While the writer of Kidnap probably could have come up with a more imaginative title (perhaps the good ones were already Taken?) the film does just what it says on the box. After Karla Dyson (Berry) loses her kid Frankie (Correa) at a carnival, she embarks on a one-woman manhunt to catch his kidnappers (McGinn and Temple) with a tenacity that puts Liam Neeson’s Bryan Mills to shame.
The first 10 minutes of the film are spent revealing a mother-son relationship – all smiles and cutesy nicknames – which comes across as chirpy and unrealistic. (Nowhere on Berry’s face resides the look of a financially disadvantaged single mother in the throes of a custody battle.) The bulk of the action takes the form of an intense car chase, with pulsating shots of passing road markings and helicopter views for added anxiety, that leads to massive destruction – yet authorities are simply nowhere to be found. There’s a hollow sense of isolation as the camera opens up to follow chaser and chasee as they traverse highways and bridges with water on both sides. It gave me the feeling of being truly alone in this world. This is compounded by the fact that during this rampage, Karla’s harrowing experience seems to befuddle onlookers and passersby. She’s constantly separated from them by either a physical barrier (like a closed window) or their moronic passivity. Don’t get too close to the crazy lady. I couldn’t help but wonder how things would have played out if it was Karla’s ex-husband who had lost the kid instead.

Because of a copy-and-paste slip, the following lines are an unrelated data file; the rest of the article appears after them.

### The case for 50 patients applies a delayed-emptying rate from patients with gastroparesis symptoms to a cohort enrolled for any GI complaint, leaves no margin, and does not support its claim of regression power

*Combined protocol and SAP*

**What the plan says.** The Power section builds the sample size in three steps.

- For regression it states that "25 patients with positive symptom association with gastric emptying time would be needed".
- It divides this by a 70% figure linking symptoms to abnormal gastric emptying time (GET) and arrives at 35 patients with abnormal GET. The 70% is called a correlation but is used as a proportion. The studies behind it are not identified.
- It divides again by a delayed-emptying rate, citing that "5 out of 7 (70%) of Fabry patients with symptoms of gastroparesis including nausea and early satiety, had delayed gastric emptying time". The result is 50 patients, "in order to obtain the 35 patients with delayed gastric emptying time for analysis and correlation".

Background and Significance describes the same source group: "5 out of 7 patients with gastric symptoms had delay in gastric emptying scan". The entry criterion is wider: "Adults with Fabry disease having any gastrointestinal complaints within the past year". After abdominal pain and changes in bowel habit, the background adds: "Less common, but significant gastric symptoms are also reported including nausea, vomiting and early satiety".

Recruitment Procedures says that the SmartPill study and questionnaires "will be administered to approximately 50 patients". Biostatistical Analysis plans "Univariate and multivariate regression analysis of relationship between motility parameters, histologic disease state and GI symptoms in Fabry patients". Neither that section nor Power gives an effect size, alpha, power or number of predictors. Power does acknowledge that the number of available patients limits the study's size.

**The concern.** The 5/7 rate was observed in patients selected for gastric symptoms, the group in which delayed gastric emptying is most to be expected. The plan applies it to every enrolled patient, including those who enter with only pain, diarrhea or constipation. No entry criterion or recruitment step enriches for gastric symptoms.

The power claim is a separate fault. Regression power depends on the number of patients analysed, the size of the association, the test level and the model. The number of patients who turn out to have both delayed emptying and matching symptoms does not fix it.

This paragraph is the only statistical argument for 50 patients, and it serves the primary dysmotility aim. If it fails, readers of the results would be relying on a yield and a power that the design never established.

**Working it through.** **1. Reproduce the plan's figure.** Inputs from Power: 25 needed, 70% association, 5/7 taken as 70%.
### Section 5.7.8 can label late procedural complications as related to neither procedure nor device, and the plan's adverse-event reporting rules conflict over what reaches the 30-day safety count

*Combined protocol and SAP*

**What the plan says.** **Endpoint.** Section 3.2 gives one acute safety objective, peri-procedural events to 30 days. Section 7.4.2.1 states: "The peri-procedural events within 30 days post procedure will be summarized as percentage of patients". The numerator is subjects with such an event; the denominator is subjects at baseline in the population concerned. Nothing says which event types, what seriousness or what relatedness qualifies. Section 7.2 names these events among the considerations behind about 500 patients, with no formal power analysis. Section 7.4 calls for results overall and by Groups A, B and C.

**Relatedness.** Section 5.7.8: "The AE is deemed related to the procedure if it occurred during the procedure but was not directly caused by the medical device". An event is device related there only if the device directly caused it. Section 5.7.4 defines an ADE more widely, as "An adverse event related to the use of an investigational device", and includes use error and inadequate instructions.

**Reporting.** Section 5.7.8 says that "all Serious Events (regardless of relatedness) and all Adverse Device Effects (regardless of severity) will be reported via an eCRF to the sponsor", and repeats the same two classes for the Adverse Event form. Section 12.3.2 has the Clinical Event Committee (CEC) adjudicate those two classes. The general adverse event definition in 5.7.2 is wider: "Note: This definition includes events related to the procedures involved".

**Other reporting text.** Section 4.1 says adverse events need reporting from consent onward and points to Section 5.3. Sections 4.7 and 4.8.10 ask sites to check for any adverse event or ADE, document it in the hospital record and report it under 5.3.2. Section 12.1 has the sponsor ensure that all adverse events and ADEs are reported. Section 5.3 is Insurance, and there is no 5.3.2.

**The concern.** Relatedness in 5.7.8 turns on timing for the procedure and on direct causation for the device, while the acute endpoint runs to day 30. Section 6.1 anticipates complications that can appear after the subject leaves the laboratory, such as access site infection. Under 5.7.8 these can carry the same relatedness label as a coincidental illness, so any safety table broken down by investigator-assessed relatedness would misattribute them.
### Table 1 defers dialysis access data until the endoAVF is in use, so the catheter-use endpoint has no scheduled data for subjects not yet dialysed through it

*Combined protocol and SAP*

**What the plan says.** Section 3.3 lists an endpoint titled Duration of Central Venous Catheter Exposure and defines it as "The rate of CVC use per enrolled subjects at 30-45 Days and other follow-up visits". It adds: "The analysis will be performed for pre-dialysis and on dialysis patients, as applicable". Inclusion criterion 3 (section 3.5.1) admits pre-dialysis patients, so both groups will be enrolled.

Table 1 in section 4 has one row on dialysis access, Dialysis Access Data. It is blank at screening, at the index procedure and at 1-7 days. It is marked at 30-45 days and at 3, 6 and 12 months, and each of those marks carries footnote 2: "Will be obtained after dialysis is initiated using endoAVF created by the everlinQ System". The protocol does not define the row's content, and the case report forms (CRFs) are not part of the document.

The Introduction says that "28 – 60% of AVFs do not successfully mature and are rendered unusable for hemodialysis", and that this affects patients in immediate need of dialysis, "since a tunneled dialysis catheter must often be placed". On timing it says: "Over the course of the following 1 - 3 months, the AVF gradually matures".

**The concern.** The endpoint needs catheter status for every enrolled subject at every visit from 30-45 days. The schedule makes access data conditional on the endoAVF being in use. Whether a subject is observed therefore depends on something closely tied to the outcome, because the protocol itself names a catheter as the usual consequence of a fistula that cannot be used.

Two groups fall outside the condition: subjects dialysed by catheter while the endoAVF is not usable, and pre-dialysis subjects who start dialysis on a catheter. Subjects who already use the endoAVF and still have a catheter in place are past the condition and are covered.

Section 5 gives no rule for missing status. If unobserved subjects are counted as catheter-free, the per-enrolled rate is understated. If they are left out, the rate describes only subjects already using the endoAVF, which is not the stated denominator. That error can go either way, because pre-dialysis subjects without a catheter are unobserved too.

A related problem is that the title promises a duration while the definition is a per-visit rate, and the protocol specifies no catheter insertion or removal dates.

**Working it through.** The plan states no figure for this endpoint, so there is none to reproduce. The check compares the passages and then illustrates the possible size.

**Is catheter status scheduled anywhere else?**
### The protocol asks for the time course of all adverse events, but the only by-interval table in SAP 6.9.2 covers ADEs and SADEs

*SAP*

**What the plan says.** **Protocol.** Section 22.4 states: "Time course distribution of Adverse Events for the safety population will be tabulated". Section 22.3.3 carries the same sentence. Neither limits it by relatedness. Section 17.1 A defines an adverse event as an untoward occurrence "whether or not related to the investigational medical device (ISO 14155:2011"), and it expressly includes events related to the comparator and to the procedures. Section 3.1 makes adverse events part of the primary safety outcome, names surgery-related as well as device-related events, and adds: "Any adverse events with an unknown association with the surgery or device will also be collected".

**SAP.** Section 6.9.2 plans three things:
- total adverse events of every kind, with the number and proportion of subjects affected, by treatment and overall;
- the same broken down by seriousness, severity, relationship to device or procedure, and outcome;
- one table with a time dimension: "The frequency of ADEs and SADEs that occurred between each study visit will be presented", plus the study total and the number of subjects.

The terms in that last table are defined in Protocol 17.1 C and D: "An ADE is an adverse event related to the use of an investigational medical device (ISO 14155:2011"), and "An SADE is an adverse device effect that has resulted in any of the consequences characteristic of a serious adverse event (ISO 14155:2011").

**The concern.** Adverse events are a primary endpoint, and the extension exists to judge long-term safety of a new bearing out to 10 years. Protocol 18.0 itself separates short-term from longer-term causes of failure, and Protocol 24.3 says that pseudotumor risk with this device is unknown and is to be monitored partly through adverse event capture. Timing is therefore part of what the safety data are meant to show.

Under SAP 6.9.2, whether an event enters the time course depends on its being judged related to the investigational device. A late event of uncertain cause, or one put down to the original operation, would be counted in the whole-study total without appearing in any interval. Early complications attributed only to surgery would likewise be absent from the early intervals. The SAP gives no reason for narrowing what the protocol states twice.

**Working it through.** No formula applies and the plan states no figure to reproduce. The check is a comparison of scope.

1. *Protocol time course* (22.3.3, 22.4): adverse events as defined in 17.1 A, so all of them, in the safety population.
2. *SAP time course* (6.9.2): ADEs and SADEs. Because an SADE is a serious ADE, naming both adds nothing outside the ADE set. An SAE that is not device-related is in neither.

The plot of Kidnap is bizarre and frustrating (the kidnappers’ car has no license plate, police are totally useless, there’s no phone reception, etc.) but it’s fun to cheer Karla on every time she’s told to wait or calm down, and she’s like, “Nah, screw that,” and soldiers on. The crowd seemed to alternate between cheers and groans depending on the developments, which made for a fun viewing experience. And Lew Temple (Lawless, The Devil’s Rejects) really slumps into his role as a gritty dirtbag with nothing to lose. The cast is sparse, and so believability is essential. At just 81 minutes, it’s a short shot of adrenaline, exhilarating yet predictable.
Copyright © 2023 Austin Chronicle Corporation. All rights reserved.